From: "Frank E. Tressler Jr." <email@example.com> - Problem: Sundance thermometer swings back and forth. Repair attemps include replacing the thermostat and both engine temperature sensors. Test the fix by keeping the temp control on RECIRC and seeing if th gauge stays at a constant level. If so, check the hose going to from the thermostat housing to the heater core - it goes through a plastic bypass valve just before entering the heater core. The hoses on the valve turned out to have been switched at a prior servicing.
Robert Rowe: With the ignition on, ground the wire coming of the sending unit momentarily while the enging is warm. If the gauge moves to the correct temp, the sender is at fault. Do not ground for a long period of time as this can damage the gauge.
Peter Galambos: Temperature gauge would suddenly jump to 3/4 or almost full scale for a few seconds and then drop back to center. I hooked a voltmeter to the temperature sender input to the body computer and actually saw nice linear voltage swings. It appears that the gauge is designed to go super non-linear above a certain temperature. I disconnected the radiator fan long enough to verify that it was thermostat cycling causing the temperature swing and replaced the thermostat and antifreeze.
Dennis Lippert noted: The temperature gauge will swing back and forth until the entire system is warmed fully. This is because you keep introducing "cold" coolant from the radiator into the engine, rapidly cooling it. WHen the temp falls enough, the thermostat closes, and the temp goes back up, repeating the cycle. This is due to a valve which lets you get heat before the thermostat opens up. It keeps the warm coolant in the engine *and heater* when the thermostat was closed.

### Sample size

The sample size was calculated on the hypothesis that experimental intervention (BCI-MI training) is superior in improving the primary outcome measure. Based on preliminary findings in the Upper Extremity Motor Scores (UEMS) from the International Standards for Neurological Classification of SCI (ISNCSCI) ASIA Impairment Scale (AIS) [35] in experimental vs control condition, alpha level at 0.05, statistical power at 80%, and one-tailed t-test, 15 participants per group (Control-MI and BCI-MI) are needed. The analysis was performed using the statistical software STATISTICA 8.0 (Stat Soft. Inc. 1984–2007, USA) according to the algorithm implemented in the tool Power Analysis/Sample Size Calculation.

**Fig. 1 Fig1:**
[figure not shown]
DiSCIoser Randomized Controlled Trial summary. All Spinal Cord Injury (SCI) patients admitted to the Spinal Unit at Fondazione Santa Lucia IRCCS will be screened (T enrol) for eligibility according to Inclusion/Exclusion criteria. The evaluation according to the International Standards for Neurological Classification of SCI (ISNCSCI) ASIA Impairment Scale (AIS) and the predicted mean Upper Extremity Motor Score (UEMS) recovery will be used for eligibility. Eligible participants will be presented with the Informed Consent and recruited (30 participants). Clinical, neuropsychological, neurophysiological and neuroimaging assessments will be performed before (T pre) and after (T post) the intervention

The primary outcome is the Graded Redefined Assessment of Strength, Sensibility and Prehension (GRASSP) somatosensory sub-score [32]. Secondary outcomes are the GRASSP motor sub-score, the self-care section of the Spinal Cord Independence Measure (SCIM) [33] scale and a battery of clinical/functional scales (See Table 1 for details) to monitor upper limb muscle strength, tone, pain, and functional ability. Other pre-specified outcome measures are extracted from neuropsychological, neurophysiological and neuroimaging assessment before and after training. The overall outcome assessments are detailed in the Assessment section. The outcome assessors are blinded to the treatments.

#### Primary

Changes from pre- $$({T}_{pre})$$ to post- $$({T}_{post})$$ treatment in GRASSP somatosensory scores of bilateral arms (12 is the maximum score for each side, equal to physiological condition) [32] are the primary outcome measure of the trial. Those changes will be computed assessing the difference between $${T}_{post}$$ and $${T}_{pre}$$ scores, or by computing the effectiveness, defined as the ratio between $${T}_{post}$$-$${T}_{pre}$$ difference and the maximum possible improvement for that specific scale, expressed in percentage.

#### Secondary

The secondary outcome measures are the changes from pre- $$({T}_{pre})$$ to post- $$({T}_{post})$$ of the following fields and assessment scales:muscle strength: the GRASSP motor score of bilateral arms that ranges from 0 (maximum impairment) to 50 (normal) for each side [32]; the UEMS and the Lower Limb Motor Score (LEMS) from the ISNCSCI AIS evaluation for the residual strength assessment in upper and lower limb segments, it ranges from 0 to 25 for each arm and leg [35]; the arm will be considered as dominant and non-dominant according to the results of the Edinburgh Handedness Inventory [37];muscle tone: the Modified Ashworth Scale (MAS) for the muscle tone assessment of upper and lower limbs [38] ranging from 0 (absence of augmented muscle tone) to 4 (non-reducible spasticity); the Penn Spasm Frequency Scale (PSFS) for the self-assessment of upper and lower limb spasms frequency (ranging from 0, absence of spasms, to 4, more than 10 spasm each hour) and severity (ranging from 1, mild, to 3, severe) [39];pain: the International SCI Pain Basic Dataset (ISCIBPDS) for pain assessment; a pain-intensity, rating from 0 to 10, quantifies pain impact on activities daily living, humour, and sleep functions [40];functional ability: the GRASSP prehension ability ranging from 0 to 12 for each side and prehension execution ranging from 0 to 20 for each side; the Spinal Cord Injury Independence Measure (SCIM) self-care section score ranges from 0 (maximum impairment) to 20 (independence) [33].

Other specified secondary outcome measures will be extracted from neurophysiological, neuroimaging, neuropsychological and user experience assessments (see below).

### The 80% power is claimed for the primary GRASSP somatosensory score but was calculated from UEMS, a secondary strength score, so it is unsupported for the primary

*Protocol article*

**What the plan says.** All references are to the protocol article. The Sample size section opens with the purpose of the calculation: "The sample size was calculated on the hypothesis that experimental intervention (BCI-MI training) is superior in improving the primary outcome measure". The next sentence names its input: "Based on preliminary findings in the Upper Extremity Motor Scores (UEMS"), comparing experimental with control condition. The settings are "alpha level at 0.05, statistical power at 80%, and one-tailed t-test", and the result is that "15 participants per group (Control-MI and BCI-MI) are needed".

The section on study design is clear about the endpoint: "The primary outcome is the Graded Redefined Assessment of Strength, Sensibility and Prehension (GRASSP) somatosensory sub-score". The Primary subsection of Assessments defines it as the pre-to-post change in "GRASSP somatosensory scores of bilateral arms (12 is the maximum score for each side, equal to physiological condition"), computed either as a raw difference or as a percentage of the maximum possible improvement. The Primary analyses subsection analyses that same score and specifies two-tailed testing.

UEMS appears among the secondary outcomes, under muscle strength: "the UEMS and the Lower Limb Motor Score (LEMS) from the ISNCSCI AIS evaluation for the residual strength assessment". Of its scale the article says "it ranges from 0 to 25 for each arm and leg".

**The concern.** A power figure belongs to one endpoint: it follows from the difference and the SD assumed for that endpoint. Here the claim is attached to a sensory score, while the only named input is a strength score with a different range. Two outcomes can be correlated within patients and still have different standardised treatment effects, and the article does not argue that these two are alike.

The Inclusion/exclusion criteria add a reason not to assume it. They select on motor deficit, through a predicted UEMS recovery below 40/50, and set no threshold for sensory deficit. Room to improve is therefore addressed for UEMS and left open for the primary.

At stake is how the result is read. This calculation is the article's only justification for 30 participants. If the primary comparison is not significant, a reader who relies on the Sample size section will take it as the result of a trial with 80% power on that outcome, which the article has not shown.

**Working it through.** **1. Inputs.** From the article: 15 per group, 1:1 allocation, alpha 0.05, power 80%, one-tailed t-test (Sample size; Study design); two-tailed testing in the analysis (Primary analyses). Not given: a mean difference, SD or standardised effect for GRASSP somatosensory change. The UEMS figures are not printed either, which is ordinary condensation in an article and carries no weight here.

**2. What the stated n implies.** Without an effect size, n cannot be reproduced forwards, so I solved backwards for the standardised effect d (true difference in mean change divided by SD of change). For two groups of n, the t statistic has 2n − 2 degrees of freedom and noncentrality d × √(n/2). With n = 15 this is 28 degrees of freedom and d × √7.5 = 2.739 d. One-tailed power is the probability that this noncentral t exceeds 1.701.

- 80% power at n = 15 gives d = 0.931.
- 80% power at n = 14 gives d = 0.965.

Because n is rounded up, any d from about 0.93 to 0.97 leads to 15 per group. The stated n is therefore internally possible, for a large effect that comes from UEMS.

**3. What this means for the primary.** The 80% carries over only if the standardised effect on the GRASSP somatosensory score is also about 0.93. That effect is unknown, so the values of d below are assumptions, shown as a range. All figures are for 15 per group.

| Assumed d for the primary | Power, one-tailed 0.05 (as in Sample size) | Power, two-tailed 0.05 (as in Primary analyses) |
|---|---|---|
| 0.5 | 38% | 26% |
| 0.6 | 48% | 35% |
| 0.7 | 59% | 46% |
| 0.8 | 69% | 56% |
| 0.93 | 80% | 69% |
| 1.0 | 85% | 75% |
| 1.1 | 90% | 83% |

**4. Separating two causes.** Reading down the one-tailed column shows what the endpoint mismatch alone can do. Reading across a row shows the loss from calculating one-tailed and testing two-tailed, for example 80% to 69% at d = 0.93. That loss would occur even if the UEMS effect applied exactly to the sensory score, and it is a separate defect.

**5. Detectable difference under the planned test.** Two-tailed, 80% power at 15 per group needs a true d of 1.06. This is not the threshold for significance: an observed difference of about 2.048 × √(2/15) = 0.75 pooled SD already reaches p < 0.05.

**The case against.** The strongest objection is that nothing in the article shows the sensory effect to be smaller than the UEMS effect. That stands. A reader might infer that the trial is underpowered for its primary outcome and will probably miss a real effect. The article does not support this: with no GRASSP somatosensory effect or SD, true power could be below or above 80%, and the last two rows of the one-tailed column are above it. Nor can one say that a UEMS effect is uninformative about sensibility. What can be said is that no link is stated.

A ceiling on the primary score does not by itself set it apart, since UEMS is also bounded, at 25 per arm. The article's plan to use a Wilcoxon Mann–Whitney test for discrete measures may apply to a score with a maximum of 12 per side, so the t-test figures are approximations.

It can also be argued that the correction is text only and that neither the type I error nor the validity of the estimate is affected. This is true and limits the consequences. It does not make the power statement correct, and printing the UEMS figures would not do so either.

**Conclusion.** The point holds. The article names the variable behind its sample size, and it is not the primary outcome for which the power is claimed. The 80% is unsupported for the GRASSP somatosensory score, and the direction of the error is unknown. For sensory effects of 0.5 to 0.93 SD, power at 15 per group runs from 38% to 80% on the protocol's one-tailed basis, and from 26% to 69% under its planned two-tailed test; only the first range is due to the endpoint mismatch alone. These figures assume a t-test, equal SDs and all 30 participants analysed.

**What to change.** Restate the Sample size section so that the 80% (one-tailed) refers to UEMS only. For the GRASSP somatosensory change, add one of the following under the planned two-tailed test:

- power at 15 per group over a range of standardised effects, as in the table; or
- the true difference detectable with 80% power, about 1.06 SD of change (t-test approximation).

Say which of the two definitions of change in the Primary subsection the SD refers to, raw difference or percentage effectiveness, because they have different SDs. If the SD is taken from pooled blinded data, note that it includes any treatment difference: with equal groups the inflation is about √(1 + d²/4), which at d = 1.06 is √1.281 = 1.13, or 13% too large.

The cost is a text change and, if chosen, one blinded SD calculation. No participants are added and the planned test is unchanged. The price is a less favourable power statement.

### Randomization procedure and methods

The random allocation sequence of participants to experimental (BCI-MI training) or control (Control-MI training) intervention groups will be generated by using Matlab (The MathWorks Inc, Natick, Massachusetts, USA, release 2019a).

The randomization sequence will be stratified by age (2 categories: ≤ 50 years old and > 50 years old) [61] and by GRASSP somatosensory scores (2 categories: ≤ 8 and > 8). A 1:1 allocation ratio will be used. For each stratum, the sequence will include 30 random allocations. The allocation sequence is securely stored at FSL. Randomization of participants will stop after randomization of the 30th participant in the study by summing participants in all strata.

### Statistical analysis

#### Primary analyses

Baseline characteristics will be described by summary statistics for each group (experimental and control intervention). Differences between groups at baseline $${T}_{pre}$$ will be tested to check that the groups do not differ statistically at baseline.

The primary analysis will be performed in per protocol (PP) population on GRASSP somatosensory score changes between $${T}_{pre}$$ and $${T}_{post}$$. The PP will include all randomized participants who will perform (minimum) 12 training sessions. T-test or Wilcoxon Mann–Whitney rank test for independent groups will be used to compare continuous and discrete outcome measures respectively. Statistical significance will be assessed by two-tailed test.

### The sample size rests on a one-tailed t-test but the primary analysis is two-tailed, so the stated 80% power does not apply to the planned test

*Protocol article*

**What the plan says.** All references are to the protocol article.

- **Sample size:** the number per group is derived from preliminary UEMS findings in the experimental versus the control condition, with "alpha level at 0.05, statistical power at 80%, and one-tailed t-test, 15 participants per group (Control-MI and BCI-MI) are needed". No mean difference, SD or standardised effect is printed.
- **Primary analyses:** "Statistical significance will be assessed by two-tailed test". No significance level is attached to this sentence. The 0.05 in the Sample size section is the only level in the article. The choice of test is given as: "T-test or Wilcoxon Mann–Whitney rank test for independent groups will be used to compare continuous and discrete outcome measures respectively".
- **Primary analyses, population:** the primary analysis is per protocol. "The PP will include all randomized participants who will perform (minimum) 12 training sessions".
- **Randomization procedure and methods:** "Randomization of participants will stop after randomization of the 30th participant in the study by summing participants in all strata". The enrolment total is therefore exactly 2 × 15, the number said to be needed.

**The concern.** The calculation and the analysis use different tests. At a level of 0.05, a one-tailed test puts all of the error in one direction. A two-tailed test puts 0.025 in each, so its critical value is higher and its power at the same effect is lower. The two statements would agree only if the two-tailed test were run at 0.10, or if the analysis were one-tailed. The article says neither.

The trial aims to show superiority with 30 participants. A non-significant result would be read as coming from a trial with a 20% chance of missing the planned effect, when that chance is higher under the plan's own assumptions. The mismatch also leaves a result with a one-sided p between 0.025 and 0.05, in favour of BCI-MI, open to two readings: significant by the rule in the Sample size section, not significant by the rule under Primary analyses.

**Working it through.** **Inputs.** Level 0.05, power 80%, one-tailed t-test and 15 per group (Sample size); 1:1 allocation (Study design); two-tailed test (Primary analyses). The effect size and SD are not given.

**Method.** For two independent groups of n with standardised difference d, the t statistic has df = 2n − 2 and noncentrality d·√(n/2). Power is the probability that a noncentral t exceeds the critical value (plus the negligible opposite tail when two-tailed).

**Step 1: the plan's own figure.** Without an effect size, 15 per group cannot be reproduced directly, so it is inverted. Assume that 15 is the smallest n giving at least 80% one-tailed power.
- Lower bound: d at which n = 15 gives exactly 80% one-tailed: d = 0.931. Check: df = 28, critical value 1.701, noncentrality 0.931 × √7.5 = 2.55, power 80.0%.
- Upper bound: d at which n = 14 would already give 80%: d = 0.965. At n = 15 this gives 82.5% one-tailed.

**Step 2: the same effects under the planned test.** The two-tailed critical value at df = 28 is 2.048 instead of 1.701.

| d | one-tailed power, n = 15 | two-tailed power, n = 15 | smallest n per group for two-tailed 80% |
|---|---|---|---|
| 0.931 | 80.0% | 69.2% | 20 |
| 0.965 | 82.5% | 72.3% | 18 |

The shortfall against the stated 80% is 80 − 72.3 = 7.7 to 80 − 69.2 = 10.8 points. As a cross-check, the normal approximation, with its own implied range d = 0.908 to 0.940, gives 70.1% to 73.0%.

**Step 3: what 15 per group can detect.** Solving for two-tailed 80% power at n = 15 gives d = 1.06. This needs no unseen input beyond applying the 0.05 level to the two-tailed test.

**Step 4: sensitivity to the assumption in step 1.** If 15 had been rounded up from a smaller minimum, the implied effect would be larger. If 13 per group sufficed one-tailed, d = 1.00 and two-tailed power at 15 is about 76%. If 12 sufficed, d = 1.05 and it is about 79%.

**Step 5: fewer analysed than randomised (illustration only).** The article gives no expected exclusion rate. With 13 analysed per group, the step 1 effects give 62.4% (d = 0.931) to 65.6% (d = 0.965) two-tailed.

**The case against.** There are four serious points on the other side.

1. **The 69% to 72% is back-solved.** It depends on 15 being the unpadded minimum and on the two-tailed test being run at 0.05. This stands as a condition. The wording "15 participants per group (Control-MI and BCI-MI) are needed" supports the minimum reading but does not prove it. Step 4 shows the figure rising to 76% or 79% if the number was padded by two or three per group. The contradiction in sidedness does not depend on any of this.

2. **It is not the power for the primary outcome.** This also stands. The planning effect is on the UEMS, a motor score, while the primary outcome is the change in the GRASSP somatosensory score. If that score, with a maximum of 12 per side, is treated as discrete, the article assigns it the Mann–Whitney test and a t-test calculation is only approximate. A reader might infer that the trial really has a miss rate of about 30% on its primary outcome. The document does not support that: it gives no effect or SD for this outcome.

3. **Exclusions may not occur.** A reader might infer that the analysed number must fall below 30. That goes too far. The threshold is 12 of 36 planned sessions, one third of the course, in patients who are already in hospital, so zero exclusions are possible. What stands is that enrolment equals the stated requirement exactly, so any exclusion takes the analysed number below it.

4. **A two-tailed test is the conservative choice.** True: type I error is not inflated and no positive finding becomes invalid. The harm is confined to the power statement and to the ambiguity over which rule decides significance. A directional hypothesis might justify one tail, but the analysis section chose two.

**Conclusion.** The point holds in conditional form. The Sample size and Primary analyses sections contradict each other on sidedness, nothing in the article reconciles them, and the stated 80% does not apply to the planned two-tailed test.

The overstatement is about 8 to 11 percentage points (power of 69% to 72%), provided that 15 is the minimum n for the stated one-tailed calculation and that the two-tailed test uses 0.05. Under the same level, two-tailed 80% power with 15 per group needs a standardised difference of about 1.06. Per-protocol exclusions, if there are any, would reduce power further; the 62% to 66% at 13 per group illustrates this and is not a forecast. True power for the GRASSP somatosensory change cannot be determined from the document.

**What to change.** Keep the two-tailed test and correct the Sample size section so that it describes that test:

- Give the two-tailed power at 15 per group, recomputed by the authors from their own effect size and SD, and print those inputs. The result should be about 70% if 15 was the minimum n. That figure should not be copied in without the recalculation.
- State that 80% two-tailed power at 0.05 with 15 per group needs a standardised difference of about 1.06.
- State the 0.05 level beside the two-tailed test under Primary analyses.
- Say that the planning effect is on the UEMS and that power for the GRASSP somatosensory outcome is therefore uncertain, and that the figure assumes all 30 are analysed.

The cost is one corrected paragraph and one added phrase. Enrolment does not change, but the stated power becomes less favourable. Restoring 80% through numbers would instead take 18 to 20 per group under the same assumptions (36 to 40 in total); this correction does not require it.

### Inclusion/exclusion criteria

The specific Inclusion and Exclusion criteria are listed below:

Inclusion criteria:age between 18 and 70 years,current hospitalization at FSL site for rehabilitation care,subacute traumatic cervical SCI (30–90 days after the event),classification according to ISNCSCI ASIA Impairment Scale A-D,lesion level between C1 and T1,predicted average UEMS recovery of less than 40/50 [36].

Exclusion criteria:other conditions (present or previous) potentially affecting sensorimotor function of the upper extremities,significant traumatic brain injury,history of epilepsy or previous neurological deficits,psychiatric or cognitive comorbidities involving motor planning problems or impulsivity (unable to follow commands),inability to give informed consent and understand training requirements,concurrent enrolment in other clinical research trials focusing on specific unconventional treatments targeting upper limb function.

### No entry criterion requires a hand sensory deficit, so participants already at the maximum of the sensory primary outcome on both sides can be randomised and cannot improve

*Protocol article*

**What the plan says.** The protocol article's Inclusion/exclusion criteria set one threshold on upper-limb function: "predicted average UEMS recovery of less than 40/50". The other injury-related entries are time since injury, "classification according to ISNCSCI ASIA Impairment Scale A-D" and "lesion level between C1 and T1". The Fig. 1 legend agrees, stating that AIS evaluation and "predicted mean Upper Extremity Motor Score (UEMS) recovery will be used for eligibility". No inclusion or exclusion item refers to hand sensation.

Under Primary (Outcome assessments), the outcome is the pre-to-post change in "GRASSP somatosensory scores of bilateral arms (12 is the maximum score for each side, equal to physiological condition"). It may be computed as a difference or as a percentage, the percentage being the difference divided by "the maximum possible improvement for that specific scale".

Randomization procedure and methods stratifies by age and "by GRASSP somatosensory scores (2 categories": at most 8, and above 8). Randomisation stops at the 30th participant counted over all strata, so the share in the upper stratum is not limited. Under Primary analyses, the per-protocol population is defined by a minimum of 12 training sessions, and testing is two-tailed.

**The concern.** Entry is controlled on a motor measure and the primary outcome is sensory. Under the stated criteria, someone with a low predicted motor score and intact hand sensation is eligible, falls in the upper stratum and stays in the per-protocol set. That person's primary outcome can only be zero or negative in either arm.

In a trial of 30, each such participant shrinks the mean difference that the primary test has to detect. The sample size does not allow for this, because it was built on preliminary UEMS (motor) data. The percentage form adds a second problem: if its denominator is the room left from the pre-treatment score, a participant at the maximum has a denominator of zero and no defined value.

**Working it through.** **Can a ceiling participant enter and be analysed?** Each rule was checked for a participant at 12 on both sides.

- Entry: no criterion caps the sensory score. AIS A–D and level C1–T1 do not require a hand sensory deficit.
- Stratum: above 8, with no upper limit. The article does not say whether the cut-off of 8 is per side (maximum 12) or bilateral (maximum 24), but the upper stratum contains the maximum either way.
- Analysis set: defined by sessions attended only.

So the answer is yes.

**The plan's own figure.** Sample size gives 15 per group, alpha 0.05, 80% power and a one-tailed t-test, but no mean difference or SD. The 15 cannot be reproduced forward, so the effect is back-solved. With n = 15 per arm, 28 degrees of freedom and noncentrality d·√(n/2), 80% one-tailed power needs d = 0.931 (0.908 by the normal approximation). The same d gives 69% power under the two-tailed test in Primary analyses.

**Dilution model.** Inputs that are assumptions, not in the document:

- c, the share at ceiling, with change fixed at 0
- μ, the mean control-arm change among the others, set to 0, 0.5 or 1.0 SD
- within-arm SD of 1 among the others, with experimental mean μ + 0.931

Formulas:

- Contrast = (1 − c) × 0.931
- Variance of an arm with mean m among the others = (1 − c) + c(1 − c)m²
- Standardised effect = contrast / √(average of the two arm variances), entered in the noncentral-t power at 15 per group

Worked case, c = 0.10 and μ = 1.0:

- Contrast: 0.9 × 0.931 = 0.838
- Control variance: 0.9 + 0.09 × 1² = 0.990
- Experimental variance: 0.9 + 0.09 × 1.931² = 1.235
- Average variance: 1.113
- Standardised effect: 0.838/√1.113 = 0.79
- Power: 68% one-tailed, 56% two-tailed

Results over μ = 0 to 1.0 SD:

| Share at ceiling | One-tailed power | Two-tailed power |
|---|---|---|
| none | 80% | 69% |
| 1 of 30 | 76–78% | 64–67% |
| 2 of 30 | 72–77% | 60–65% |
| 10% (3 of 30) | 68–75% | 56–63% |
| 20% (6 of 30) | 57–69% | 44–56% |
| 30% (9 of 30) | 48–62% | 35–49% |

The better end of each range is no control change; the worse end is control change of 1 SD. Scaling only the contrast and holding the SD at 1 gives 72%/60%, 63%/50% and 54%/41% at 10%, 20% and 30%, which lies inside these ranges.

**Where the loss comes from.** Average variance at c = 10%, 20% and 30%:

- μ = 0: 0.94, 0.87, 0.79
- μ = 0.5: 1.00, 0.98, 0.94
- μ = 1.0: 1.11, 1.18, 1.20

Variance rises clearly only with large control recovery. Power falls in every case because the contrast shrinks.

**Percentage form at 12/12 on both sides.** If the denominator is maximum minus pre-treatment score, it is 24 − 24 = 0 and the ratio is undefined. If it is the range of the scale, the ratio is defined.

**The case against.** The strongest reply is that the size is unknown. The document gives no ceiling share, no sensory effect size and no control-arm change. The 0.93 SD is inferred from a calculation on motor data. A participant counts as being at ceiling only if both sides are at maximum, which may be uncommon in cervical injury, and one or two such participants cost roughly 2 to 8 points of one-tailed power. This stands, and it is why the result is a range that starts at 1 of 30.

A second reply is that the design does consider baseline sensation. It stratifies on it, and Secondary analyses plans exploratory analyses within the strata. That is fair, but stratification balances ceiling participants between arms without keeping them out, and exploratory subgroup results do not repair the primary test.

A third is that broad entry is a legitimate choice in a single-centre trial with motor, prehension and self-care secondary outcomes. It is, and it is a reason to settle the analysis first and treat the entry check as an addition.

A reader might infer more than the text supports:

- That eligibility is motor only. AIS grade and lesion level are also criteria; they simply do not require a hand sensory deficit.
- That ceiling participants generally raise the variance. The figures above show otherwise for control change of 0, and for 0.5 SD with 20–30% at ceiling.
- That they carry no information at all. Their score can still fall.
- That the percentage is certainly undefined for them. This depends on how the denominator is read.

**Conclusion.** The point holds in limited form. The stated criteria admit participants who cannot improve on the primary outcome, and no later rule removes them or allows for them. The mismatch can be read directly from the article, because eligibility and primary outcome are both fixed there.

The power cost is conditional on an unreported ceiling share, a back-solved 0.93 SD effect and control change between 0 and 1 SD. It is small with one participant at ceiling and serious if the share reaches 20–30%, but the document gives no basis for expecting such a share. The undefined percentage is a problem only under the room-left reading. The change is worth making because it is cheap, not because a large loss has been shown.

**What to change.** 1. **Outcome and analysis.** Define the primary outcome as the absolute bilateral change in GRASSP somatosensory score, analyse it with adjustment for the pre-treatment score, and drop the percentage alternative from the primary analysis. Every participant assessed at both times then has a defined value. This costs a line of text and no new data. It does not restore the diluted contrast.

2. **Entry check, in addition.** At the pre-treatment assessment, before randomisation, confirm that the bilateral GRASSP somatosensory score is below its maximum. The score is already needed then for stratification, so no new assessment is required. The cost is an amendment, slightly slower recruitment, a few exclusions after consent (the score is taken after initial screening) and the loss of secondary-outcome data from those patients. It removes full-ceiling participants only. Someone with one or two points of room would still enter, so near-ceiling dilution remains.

Peter Galambos related: Fixed by flushing the system with oxalic(sp?) acid (i.e. Prestone Super Flush). Now the heater works great and the engine temperature changes much less. There was probably a restriction even though the antifreeze looked fine; a lot of rust flowed out when flushing.
From: "Gene Yetter" <firstname.lastname@example.org> Problem: 1977 Volare Super Six water (heater) valve is leaking. The water valve is the small gold-colored item midway on the lower heater hose, and just next to the black valve cover breather. It has a vacuum lead. The leak is out of the bottom. The hose clamps actually remain dry. I'm tempted to try to apply some exterior sealant and wrap the valve with cloth, then tighten the wrap down with nylon ties. Do you think this might work for a few days assuming I keep after my coolant level? To replace the valve on the heater hose does the radiator have to be drained?
Scott, in response: I would just buy another heater hose and bypass the valve. All it does is allow the A/C to be cooler by blocking coolant flow through the heater core when you use the A/C. You can always get another valve later and then put it back the way it was. For now, your coolant leakage problem will be fixed. And no you don't have to drain the radiator - though you will lose some coolant when you do this - but you can always just refill the overflow bottle & radiator.